Detecting past male-mediated expansions using the Y chromosome

2017-05-15T10:54:18Z (GMT) by Chiara Batini Mark A. Jobling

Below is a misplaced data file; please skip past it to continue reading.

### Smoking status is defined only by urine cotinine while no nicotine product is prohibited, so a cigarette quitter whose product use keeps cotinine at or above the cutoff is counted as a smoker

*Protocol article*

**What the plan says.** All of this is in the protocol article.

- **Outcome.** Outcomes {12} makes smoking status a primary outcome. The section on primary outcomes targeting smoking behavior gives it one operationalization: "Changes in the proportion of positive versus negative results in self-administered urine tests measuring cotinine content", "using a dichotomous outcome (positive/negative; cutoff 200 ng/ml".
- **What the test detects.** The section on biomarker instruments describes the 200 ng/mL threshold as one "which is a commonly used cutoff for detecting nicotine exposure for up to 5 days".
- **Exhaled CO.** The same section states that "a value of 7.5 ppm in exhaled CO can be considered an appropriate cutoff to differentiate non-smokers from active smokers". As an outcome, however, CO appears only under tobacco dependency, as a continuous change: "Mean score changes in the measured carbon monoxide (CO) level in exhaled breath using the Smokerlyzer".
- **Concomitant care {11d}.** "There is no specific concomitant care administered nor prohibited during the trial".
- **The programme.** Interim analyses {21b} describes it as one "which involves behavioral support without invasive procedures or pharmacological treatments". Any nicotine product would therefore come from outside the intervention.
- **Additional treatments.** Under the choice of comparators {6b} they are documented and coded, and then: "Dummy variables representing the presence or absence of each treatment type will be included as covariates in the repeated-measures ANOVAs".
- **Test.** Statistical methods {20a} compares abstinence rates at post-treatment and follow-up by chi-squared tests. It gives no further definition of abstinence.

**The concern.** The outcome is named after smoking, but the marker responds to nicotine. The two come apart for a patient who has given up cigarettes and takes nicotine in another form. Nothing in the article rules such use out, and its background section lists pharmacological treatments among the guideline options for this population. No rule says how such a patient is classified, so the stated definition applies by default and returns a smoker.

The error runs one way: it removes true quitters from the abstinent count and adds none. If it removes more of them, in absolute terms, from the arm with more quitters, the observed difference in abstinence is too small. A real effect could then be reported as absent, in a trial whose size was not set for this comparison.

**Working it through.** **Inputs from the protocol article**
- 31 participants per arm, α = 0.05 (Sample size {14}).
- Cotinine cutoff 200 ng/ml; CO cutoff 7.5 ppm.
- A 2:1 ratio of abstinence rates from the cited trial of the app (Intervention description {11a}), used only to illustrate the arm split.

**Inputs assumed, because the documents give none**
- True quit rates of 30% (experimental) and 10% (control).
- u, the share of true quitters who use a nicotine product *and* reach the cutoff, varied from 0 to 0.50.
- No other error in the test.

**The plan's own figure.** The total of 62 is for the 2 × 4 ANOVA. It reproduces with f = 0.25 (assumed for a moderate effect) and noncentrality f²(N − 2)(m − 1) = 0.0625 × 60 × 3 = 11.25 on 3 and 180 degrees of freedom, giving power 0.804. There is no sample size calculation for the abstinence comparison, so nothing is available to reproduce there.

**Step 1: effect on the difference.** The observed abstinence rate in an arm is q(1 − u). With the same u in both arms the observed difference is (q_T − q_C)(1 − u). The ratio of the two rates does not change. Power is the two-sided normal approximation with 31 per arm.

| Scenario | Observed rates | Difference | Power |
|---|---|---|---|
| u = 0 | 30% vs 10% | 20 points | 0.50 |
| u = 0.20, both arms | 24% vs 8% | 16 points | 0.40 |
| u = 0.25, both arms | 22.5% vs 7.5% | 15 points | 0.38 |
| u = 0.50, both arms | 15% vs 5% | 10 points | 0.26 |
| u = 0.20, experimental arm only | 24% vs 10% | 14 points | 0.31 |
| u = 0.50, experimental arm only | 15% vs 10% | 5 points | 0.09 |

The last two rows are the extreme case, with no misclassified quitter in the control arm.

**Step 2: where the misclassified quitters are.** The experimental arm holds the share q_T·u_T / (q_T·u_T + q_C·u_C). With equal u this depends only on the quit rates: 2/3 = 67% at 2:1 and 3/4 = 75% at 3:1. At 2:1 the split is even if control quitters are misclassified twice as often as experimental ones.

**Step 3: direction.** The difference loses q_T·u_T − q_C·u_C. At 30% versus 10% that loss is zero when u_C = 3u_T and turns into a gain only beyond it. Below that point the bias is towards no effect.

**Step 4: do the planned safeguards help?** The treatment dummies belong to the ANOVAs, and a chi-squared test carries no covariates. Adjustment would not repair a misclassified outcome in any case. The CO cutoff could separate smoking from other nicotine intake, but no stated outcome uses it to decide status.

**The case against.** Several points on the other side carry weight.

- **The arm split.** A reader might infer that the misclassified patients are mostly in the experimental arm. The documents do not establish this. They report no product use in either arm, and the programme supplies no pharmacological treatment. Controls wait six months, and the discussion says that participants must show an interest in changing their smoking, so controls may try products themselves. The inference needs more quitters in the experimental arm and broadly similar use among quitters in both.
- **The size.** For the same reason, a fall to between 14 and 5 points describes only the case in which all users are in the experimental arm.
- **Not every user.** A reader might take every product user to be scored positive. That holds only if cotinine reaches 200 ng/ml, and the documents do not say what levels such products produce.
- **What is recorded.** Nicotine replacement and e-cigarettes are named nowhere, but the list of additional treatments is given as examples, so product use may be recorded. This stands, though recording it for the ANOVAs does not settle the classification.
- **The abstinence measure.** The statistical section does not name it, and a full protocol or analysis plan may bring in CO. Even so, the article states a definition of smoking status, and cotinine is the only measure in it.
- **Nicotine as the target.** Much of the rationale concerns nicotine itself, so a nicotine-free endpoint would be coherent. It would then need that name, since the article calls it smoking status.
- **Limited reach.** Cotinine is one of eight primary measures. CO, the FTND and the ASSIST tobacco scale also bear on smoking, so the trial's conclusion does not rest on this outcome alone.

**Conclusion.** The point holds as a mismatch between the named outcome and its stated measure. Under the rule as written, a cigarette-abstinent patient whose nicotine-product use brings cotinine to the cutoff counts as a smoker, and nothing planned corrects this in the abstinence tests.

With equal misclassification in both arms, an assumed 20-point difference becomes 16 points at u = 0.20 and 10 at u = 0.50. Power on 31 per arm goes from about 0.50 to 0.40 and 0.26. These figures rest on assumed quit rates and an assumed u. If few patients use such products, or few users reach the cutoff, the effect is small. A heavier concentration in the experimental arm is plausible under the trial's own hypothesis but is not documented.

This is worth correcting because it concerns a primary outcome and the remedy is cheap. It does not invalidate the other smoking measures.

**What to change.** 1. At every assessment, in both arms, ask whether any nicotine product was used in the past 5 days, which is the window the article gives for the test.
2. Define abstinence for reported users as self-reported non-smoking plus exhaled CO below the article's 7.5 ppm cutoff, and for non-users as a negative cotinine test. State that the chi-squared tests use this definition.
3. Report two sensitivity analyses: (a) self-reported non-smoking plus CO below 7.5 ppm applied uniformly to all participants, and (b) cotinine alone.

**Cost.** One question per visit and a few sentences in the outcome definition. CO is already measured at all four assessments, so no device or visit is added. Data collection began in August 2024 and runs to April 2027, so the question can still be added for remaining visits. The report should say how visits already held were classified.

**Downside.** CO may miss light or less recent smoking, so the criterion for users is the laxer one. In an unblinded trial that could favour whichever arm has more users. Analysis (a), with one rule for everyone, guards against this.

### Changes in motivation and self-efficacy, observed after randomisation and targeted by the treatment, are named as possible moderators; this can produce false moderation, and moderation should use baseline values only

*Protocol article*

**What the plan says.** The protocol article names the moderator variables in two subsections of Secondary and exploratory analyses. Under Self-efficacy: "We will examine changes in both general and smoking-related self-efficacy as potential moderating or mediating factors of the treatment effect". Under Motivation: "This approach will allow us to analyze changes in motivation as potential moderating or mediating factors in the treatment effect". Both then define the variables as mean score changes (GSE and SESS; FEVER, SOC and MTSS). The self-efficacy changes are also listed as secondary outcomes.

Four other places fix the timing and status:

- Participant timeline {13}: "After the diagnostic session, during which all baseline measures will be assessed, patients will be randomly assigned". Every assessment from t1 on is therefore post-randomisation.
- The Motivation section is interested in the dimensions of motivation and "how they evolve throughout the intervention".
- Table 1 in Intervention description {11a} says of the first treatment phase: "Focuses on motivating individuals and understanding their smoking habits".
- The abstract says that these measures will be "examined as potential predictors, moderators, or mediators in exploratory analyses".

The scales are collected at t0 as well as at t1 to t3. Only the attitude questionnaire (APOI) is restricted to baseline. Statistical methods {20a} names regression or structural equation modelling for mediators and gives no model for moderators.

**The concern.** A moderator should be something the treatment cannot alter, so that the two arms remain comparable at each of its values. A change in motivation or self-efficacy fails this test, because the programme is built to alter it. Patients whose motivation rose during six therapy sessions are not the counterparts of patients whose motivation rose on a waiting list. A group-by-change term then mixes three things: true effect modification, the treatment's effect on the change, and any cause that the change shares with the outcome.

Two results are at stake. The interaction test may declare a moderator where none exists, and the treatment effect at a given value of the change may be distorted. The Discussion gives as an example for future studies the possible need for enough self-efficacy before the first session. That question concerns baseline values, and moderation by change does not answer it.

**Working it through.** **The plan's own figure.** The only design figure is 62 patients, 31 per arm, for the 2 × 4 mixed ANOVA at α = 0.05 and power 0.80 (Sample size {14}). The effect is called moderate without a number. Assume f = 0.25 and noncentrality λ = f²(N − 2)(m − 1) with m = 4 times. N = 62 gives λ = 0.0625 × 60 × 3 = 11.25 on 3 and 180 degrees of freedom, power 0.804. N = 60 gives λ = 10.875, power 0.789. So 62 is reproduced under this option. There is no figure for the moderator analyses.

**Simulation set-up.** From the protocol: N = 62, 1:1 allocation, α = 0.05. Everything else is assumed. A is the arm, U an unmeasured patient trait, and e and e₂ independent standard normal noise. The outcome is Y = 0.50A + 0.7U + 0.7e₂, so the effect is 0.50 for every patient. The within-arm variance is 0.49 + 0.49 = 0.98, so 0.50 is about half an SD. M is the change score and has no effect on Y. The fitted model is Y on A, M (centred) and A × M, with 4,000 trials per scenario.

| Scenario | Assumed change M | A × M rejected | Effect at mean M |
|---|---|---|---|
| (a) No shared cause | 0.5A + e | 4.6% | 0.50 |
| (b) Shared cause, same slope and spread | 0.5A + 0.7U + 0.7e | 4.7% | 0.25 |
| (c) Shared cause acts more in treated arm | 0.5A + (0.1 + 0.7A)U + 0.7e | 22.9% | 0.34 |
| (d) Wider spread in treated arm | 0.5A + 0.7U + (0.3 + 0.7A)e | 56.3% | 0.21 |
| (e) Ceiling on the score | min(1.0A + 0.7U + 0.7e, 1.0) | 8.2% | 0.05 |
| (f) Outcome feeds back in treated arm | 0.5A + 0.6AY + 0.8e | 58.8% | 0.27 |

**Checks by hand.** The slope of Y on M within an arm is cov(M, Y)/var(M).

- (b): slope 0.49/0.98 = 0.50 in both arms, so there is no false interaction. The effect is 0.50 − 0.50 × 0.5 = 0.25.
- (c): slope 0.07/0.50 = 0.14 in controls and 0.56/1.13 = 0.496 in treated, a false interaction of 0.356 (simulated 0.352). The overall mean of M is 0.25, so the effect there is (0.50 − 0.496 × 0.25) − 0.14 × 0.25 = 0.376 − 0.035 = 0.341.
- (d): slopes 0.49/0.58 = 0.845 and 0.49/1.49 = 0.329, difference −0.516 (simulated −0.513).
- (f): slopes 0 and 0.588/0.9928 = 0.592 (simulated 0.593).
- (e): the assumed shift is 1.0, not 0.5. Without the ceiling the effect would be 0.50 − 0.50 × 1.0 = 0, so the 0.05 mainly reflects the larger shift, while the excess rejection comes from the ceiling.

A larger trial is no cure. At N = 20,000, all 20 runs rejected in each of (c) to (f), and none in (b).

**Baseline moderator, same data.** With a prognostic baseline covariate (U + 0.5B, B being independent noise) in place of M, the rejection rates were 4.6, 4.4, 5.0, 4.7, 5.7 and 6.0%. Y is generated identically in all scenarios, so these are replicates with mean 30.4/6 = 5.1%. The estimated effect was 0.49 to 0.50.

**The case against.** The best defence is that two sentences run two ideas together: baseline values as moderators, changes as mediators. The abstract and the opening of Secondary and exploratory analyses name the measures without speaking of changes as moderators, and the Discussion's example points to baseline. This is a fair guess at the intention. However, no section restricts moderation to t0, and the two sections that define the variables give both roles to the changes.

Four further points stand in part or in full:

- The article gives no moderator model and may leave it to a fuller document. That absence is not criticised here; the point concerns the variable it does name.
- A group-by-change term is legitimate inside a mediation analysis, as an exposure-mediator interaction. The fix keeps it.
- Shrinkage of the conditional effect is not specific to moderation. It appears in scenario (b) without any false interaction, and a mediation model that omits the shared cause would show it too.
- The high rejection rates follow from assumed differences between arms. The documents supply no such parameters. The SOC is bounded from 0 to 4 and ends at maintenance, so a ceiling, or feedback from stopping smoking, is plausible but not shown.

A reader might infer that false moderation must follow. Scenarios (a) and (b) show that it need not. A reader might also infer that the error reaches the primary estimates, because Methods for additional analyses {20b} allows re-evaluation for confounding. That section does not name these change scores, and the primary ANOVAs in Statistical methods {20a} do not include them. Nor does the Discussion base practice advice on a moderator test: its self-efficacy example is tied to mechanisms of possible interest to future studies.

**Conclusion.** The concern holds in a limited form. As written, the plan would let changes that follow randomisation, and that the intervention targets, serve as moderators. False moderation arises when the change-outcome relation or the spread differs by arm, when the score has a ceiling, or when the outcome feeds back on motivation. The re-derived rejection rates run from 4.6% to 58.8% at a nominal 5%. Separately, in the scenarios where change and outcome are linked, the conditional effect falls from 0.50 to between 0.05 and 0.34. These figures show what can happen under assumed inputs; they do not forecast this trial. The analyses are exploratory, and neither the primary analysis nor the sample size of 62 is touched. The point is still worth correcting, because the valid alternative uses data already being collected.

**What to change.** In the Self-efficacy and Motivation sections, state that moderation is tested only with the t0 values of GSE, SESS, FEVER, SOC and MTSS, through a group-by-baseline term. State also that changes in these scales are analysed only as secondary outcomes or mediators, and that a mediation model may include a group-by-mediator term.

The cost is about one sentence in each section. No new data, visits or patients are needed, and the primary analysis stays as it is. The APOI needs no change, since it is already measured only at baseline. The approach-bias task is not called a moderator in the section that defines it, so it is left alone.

Males and females display biological differences that lead to a higher variance of offspring number in males, and this is frequently exacerbated in human societies by mating practices, and possibly by past socio-cultural circumstances. This implies that the genetic record might contain the imprint of past male-mediated expansions, which can be investigated by analysing the male-specific region of the Y chromosome (MSY). Here, we review studies that have used MSY data to infer such expansions. Sets of short-tandem repeats define haplotypes of very low average frequencies, but in a few cases, high-frequency haplotypes are observed, forming the core of descent clusters. Estimates of the ages of such clusters, together with geographical information, have been used to propose powerful historical founders, including Genghis Khan, although without direct supporting evidence. Resequencing of multi-megabase segments of MSY has allowed the construction of detailed phylogenies in which branch lengths are proportional to time, leading to the identification of lineage expansions in the last few millennia as well as the more distant past. Comparisons with maternally-inherited mitochondrial DNA sequence data allow the male specificity of some of these expansions to be demonstrated. These include expansions in Europe in the last ~5000 years that may be associated with a cultural shift during the Bronze Age, as well as expansions elsewhere in the world for which explanations from archaeological evidence are not yet clear.

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